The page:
The Irish Times - Friday - The Ticket - - THE TAKE CRITICS’ CHOICE -


Dirty Com­puter tells the story of “Jane 57821” (Monáe), a de­fi­ant free spirit who lives in a near-fu­ture dystopia and takes joy in cel­e­brat­ing her­self, her love for fel­low rebel Zen (Tessa Thomp­son), and the queer black com­mu­nity that ac­cepts them both. But when we meet her, she’s strapped to a chair in a stark fa­cil­ity, where a dis­em­bod­ied voice tells her she’s “a dirty com­puter” due for a clean­ing.

Through­out Dirty Com­puter , we see Jane strug­gle to main­tain her iden­tity as two (white guy) lab tech­ni­cians watch and wipe her most pre­cious me­mories. We see glimpses of her and Zen fall­ing in love. We see Jane find­ing power in her­self and the beau­ti­ful weirdos she sur­rounds her­self with. We see all these “dirty com­put­ers” cel­e­brat­ing the hope and joy of just be­ing them­selves – and then we see them fade away.

It’s not a co­in­ci­dence that ev­ery sin­gle song on this al­bum is united by one overtly po­lit­i­cal sen­ti­ment: The pow­ers that be think any­one stag­ing a re­bel­lion – sex­ual, po­lit­i­cal, or oth­er­wise – is a “dirty com­puter” that needs fix­ing to fit in with their bland, blank im­age of per­son­hood. As Monáe told Rolling Stone, she her­self used to be­lieve she had “a com­puter virus” that needed to be purged in or­der for her to suc­ceed.


Dirty Com­puter is the dreamy, neon haze of Black Mir­ror’s San Ju­nipero episode, meshed with the ten­sion of

The Hand­maid’s Tale and the vi­brancy of Soul Train. It couldn’t feel more now. While in­ten­tion­ally pay­ing homage to the dar­ing and an­drog­y­nous Prince through­out

Dirty Com­puter, in a world where women are kept in sec­ond place, when Monáe em­braces her own fem­i­nin­ity, it feels fear­less.

Pynk, her grungy and tit­il­lat­ing pop col­lab­o­ra­tion with Cana­dian elec­tropop wiz­ard Grimes, repack­ages fem­i­nine soft­ness – rep­re­sented by the colour pink – as a type of strength, with the video act­ing as an un­abashed ap­pre­ci­a­tion for the fe­male form. On the su­per flir­ta­tious and funk-laden Take a Byte, she main­tains a light-hearted and un­in­hib­ited ap­proach to sex. The hon­esty feels rev­o­lu­tion­ary.

While this dystopian uni­verse may be a way to soften the very hard and per­sonal truths that Monáe hits, the al­bum is ac­tivism in sonic form. Dirty Com­puter is flam­boy­ant and re­silient, fun and hard-hit­ting and, if you’ve ever felt so­cially and po­lit­i­cally op­pressed, a spot has been saved for you in this brave new world. Monáe closes the al­bum by invit­ing you to break free from this bro­ken and dis­torted Amer­i­can dream. All you have to do is sign your name on the dot­ted line.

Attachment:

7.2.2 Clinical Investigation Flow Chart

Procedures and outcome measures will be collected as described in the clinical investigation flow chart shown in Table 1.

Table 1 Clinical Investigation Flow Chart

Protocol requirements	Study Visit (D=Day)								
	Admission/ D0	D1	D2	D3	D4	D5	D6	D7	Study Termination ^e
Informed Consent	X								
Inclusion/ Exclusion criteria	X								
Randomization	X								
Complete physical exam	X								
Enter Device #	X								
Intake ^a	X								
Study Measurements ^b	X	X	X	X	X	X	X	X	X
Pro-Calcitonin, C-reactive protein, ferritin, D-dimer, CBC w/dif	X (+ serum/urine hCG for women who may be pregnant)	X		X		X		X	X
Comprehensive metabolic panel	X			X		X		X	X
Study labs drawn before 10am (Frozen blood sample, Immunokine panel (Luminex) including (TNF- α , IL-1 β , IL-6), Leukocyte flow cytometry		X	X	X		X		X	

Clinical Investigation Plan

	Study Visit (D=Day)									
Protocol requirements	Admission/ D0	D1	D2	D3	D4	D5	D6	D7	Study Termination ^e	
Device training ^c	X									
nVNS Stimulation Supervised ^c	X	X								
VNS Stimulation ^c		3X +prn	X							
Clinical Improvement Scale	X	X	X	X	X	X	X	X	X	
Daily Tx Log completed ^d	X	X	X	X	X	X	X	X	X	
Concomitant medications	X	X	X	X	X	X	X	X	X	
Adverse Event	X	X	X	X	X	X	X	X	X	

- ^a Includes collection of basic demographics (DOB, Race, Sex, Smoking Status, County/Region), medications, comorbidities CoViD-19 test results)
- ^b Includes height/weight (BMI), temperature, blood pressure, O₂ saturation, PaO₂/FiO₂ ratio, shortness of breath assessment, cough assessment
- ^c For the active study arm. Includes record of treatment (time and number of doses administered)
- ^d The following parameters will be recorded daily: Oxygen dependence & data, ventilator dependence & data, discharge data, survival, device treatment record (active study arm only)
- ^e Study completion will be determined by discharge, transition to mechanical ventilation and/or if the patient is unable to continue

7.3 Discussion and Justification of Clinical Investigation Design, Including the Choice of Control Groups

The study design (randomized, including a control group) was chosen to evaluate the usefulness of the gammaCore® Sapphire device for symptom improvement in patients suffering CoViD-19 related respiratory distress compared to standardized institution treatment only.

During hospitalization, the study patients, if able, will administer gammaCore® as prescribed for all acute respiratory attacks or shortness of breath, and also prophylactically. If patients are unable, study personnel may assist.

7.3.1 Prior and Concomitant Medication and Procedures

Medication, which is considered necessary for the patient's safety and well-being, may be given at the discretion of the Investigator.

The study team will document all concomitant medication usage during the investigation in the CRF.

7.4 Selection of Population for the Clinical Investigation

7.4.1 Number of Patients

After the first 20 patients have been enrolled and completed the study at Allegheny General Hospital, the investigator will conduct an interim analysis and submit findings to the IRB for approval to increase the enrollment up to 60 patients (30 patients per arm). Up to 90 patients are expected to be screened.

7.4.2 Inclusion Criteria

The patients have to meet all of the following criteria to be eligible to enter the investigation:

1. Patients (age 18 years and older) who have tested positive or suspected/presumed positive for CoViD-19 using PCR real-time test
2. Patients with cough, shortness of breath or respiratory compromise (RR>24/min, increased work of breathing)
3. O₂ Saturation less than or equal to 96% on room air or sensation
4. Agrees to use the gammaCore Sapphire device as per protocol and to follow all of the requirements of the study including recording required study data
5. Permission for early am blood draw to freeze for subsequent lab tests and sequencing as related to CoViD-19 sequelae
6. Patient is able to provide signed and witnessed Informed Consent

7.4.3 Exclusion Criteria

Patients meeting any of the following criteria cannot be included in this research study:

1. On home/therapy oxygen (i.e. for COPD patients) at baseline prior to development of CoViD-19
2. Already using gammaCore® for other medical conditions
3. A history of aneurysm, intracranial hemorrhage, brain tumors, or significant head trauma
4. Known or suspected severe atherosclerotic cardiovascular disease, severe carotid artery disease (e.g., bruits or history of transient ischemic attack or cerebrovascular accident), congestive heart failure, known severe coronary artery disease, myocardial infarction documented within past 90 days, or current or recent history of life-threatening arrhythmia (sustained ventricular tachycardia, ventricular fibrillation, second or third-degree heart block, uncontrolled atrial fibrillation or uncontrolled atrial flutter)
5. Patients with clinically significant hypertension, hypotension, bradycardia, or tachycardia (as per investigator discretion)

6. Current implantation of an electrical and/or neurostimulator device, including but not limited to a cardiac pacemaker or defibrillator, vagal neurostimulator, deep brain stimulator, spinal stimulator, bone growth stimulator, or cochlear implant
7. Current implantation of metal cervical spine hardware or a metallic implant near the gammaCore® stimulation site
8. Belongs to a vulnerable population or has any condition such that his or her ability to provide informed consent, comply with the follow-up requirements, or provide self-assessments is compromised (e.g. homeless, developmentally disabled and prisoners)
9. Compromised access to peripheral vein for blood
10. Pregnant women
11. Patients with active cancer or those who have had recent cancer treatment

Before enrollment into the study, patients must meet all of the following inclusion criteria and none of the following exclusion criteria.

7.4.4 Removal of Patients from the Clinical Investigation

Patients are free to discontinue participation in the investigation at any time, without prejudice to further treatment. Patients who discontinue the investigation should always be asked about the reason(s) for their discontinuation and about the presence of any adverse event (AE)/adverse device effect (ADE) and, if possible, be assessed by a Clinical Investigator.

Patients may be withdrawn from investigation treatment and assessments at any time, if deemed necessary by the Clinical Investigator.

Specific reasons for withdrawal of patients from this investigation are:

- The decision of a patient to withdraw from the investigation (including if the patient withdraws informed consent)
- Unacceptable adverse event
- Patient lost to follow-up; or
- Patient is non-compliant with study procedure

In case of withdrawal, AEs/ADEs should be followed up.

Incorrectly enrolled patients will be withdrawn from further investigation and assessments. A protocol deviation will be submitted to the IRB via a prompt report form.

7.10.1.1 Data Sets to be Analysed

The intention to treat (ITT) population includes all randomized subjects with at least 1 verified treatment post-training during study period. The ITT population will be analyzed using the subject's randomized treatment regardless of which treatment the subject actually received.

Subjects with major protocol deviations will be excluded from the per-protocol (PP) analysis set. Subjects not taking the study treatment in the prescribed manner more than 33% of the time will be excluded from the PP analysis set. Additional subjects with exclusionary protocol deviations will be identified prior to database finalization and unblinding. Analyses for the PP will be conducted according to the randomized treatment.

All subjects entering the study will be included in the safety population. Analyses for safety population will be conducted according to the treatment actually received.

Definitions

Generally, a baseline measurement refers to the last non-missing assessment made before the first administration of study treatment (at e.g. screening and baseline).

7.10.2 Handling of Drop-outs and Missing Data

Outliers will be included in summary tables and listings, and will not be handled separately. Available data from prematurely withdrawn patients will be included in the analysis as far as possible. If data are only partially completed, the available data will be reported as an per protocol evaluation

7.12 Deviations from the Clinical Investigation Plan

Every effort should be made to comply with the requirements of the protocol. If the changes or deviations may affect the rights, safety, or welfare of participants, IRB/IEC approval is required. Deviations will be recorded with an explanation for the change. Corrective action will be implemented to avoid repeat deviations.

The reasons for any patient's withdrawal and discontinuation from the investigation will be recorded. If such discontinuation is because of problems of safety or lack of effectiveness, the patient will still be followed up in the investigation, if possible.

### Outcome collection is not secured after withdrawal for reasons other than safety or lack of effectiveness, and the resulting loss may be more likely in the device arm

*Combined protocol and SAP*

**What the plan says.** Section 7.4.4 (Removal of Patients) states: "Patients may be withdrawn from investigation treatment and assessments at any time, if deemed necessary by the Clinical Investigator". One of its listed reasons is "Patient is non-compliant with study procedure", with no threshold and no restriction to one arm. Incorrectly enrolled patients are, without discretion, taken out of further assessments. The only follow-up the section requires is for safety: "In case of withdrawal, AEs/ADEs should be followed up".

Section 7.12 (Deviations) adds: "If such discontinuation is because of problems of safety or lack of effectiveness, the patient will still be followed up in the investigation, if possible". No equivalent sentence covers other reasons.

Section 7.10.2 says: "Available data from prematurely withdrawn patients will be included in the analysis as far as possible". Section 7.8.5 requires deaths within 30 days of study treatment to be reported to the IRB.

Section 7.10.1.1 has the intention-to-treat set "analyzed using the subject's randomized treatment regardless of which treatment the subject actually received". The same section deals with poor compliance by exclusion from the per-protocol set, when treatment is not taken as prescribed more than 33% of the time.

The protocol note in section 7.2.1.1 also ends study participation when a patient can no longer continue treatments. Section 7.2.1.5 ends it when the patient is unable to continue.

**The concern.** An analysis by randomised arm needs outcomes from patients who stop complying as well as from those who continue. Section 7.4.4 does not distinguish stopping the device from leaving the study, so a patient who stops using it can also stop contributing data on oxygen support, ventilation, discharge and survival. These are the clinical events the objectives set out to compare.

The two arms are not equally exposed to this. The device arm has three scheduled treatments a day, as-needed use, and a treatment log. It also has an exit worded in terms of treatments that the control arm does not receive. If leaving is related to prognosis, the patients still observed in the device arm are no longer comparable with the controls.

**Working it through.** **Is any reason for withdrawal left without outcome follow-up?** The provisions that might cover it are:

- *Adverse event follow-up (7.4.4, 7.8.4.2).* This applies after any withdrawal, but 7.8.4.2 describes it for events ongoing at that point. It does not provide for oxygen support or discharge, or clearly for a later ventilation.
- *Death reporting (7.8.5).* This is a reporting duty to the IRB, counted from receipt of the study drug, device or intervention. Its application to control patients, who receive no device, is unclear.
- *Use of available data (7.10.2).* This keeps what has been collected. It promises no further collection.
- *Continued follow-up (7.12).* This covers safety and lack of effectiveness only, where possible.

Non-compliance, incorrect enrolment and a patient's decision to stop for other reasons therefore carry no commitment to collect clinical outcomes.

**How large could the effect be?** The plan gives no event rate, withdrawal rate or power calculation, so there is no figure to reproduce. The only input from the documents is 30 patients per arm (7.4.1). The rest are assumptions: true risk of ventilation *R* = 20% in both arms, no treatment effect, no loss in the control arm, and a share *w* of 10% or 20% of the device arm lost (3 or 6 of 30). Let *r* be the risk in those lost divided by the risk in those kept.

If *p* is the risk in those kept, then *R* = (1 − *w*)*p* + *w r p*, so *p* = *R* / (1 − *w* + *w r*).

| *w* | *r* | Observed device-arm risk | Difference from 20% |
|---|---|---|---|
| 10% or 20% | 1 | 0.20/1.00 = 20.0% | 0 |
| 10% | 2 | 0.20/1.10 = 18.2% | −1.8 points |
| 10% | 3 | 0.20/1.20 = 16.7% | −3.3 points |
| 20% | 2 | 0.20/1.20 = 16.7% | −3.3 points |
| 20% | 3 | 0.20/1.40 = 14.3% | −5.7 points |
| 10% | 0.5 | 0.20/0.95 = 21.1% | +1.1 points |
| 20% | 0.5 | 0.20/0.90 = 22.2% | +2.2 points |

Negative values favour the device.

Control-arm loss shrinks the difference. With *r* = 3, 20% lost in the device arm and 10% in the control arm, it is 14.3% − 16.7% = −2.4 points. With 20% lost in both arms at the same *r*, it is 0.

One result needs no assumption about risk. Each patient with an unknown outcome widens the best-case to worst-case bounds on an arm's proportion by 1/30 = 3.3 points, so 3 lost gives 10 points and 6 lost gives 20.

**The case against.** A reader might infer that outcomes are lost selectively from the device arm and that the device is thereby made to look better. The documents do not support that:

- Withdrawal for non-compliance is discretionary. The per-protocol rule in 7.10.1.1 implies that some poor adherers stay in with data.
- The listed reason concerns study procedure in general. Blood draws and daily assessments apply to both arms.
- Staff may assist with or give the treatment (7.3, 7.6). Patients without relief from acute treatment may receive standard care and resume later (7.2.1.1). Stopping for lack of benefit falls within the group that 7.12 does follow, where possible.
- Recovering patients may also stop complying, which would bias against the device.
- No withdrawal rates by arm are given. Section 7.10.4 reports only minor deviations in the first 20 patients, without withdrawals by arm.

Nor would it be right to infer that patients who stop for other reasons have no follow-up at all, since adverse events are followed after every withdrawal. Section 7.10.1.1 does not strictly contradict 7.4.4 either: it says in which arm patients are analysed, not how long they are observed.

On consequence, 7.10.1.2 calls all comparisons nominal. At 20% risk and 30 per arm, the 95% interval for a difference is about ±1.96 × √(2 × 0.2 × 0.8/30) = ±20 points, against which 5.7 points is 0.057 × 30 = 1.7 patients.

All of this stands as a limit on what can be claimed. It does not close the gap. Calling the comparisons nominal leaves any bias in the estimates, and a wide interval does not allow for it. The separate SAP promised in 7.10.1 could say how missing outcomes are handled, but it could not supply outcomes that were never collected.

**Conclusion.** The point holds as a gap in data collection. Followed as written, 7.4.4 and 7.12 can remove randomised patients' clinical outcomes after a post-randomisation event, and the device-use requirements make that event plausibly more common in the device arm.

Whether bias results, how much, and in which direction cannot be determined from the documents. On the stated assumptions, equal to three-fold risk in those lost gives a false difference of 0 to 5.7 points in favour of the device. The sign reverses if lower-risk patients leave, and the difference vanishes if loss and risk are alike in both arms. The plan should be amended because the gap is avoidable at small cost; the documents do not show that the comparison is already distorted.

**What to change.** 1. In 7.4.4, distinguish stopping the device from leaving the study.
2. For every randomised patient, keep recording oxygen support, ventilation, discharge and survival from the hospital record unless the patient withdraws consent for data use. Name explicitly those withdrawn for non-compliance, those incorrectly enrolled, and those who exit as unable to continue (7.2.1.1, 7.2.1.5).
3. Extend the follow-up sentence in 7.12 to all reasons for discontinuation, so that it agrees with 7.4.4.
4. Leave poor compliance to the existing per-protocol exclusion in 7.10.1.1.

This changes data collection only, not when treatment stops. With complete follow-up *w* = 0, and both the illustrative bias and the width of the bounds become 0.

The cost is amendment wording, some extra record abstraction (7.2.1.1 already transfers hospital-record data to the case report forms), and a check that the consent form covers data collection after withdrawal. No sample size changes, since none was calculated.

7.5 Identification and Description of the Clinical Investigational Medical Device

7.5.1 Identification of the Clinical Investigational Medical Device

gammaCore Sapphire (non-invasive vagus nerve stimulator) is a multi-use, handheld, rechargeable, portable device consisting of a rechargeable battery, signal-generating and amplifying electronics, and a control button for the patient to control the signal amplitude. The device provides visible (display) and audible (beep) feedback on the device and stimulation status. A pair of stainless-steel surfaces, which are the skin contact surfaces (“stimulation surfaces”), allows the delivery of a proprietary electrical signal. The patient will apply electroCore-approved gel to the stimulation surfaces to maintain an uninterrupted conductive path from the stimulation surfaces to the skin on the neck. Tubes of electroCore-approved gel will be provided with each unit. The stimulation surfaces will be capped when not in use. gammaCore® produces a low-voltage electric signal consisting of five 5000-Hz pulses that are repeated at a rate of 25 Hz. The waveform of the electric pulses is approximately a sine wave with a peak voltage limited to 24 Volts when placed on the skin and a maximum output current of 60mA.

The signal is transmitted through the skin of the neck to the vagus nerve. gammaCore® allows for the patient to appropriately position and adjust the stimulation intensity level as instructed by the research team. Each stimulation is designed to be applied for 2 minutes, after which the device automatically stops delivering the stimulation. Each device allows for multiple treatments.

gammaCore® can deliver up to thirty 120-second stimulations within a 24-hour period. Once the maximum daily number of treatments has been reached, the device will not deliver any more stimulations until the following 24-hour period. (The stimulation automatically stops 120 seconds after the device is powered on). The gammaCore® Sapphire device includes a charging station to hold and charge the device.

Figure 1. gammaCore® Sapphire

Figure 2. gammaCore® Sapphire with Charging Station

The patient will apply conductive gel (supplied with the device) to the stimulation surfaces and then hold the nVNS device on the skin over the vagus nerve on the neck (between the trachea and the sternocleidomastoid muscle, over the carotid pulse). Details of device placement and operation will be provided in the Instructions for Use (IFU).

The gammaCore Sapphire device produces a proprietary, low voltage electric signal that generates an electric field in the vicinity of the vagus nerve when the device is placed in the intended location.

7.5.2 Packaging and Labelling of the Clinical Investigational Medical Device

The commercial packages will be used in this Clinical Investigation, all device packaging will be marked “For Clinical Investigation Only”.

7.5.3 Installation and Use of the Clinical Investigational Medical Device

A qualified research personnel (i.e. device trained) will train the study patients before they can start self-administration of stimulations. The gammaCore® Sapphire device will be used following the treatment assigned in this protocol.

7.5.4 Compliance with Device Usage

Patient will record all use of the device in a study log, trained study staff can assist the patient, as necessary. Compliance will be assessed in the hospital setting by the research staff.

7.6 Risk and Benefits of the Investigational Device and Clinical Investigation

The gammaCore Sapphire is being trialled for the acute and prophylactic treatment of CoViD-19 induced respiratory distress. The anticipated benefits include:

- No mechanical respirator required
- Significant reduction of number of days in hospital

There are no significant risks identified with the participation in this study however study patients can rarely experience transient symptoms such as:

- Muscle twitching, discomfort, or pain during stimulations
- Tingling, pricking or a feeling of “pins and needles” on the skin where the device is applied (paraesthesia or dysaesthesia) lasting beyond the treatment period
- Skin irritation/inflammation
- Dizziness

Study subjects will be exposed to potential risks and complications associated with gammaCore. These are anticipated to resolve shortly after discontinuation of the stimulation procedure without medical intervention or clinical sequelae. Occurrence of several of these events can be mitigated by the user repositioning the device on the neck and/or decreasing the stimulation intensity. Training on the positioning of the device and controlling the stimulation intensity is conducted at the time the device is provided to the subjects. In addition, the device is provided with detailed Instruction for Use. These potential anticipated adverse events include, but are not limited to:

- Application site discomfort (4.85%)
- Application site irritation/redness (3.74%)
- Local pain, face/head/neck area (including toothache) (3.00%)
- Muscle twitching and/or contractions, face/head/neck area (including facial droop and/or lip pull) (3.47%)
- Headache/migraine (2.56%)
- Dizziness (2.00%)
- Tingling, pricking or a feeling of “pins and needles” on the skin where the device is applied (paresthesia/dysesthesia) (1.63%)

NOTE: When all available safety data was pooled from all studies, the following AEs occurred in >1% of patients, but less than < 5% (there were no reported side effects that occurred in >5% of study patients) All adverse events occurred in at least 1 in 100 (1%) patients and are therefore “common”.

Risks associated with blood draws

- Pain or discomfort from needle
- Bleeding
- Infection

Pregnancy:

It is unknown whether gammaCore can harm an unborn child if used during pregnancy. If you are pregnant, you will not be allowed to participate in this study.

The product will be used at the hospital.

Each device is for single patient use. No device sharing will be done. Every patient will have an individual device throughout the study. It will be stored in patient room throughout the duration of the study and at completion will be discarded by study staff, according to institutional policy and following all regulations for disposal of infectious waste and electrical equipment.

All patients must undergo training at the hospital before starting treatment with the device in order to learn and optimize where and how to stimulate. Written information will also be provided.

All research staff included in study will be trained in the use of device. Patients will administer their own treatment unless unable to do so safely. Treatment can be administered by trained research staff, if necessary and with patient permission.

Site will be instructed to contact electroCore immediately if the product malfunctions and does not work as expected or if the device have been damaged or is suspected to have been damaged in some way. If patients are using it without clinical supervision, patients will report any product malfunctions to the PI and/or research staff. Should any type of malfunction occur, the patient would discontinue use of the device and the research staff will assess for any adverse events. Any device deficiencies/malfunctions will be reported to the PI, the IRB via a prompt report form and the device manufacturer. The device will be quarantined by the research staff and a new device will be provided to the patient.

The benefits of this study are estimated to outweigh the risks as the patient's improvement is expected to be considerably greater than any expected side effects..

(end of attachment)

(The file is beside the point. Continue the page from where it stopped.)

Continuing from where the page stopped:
Black, fe­male, and – she re­cently con­firmed to Rolling Stone – queer, Monáe wants to turn the con­ver­sa­tion about “in­ter­sec­tion­al­ity” into some­thing lively and tan­gi­ble. Her songs de­scribe dis­crim­i­na­tion with fresh ver­biage, and in­clude some of the most mem­o­rable protest lyrics of the Trump era (sam­ple: “Hun­dred men telling me cover up my are­o­las / While they block­ing equal pay, sip­pin’ on they Coca Co­las”).

Ste­vie Won­der makes an ap­pear­ance to preach uni­ver­sal love, but un­like a cer­tain other pop idol’s es­pous­ing of such no­tions re­cently, this is hu­man­ism with a pro­gres­sive edge. The fact that most any­one can en­joy Monáe’s tune­ful de­fi­ance is key. She’ll hap­pily draw in lis­ten­ers whose big­gest so­cial trans­gres­sion is, say, danc­ing alone. But she’ll do so to help her more ur­gent cause: fight­ing so­ci­ety’s ex­clu­sion of peo­ple based on im­mutable char­ac­ter­is­tics. She wants, in essence, to make ev­ery­one nor­mal – no mat­ter what they look like, who they love, or how they dance.

The most af­fect­ing mo­ment comes on the slow-crest­ing ser­mon of So Afraid, in which this “dirty com­puter” cops to very quo­tid­ian fears of fail­ure and loss. Else­where, on the widescreen an­them Crazy, Clas­sic, Life, she pines for a sort of ac­cep­tance that is rad­i­cal only be­cause it hasn’t been fully granted.


The time-travel con­ceit sep­a­rates

Dirty Com­puter from the more dream­like and im­pres­sion­is­tic stag­ing of re­cent vis­ual al­bums like Bey­oncé’s Lemon­ade. Where

Lemon­ade laid its breath­tak­ing po­etry, dance, and per­for­mance-art se­quences out like me­ta­phys­i­cal man­i­fes­ta­tions of Bey’s rage, Dirty Com­puter is, at its root, a list of ways that strong, young, black, queer women ter­rify the world just by ex­ist­ing, and a re­buke to the work that goes into si­lenc­ing their voices.

(When you re­alise that Jane’s only “crime” was en­joy­ing what looked to be a care­free triad re­la­tion­ship with her two part­ners, Zen and Ché, played by the ac­tress Tessa Thomp­son and the model Jayson Aaron, the sys­tem­atic de­struc­tion of a string of mo­ments of hap­pi­ness shared be­tween the three of them is trans­formed into com­men­tary on the hor­rors of con­ver­sion ther­apy. Jane’s story is es­pe­cially poignant con­sid­er­ing Janelle has just come out as pan­sex­ual in an in­ter­view this week that in­cluded a photo of her in a shirt that says “The Ru­mors Are True.” She is be­lieved to be dat­ing Thomp­son, but she won’t say whether she is or not, as she needn’t. Open­ness does not re­quire full dis­clo­sure.)

Dirty Com­puter is as much a cel­e­bra­tion of love as a threat to pow­er­ful mer­chants of hate.

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